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February 22, 2009
Economic Facts and Fallacies
Thomas Sowell, Economic Facts and Fallacies

Just finished reading Thomas Sowell's Economic Facts and Fallacies. 'Highly recommended.

Renowned economist Thomas Sowell spends a chapter on each topic — urban, gender, academia, income, race, and the third world. And for each of these areas, he rips apart some commonly held beliefs with real world data. The book includes 24 pages of references, so it's not just handwaving.

The obvious question that comes up is: Why are we so freaking gullible? These are important issues of the current day, and the existence of so many commonly held beliefs that are demonstrably wrong is downright frightening.

I believe there's a natural human tendency for people to accept an explanation for things, regardless of whether the explanation is correct or not. And that's for completely Darwinian survival of the species reasons. When there are a ton of data points out there, some of the data readily available, some of it not, some of it requiring massaging, some of it requiring filtering, some of it relevant, irrelevant, accurate, inaccurate, or in between, it's simply not possible for the human mind to take it all in and analyze it in a useful objective way so as to make a time critical decisions, especially while other things are going on. So we rely on abstraction; we accept an overall explanation for the data points, and make our daily assumptions and decisions based on that explanation.

What if the accepted explanation is wrong? Then eventually enough evidence contrary to the assumption accumulates to convince the mind that it's time to dismantle the explanation and replace it with another. Or perhaps convince the mind that there is no explanation yet, and we just don't know.

Of course the cognitive act of relying on an accepted explanation, bogus though it may be, for day to day decisions will have a natural tendency to filter out contradictory data as part of its regular operation. Which means a larger than expected number of contradictory experiences are required to reverse an accepted explanation. And if the available experiences are filtered by the media, political propaganda or the word on the street, than the bogus explanation could live on permanently.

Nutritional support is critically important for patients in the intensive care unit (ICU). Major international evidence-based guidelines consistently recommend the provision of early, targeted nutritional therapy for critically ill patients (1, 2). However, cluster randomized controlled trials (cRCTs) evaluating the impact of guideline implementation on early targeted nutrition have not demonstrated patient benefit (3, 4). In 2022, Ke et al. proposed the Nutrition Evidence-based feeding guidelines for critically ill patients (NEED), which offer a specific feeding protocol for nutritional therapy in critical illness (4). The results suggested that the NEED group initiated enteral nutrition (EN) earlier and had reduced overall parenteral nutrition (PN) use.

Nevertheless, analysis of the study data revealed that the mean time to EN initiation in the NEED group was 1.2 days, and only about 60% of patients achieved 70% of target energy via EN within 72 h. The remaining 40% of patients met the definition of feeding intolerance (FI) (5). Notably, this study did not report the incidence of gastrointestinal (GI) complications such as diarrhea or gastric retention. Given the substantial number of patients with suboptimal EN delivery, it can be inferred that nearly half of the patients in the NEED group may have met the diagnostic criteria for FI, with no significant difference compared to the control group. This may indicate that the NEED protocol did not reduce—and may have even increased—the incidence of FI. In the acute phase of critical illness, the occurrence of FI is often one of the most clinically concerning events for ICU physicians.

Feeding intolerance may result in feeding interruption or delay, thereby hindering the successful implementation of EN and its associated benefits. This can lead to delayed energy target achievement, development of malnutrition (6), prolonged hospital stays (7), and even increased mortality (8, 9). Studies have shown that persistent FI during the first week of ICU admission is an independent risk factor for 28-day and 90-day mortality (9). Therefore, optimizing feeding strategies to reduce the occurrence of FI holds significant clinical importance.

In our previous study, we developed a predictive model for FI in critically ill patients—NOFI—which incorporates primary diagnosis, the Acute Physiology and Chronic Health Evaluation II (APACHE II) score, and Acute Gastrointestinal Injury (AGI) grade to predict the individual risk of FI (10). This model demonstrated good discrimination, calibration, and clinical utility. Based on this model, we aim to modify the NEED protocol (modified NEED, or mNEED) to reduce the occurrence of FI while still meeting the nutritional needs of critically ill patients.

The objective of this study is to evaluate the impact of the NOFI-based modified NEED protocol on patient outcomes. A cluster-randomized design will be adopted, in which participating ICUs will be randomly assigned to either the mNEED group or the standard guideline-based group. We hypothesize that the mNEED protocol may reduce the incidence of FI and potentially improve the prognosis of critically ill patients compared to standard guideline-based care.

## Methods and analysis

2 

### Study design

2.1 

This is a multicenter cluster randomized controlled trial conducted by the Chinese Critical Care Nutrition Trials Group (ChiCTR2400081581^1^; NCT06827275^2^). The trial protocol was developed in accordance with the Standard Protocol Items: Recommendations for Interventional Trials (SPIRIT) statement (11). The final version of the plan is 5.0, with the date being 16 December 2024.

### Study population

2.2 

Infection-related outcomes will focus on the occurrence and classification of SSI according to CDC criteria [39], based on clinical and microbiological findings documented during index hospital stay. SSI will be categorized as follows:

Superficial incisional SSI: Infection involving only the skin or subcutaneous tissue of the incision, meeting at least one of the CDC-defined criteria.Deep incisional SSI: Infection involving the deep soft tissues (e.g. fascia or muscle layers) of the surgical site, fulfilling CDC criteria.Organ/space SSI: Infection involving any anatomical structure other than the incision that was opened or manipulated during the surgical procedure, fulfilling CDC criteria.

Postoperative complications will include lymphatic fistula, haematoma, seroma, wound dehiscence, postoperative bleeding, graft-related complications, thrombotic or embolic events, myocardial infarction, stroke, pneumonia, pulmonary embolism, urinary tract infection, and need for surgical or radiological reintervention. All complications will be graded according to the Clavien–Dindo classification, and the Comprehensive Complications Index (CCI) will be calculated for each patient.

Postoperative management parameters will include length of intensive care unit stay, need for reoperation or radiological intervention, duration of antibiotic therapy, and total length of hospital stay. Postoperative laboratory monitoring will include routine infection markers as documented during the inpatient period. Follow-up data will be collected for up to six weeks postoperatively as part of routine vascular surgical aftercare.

I think it's sad that the current American educational system, and with it American popular culture, seem to have lost the ability for any sort of critical thinking, accepting dogma without much evidence of confirmation. When we're told something in school, through television, books, or newspapers, do we really just accept it without demanding some degree of proof? Apparently so.

I say "American" above, but I don't mean that literally as the problem is universal. I hold America up to a higher standard and I'm more familiar with America than the rest of the world. Of course the people of each nation have naturally adopted different filters for their media input and their schooling input depending upon how much they believe the media and educational system are managed by the government, by a particular political party, or in other was untrustworthy. Or by how much their cultural value critical thinking.

America does, however, have Dr. Sowell. (Ha, I'll bet you thought I'd never get back to the original topic!) And books like this that debunk the accepted dogma are important.

Economic Facts and Fallacies at Basic Books
Economic Facts and Fallacies at Amazon
Thomas Sowell's web site

Posted by DonTillman at February 22, 2009 09:58 AM

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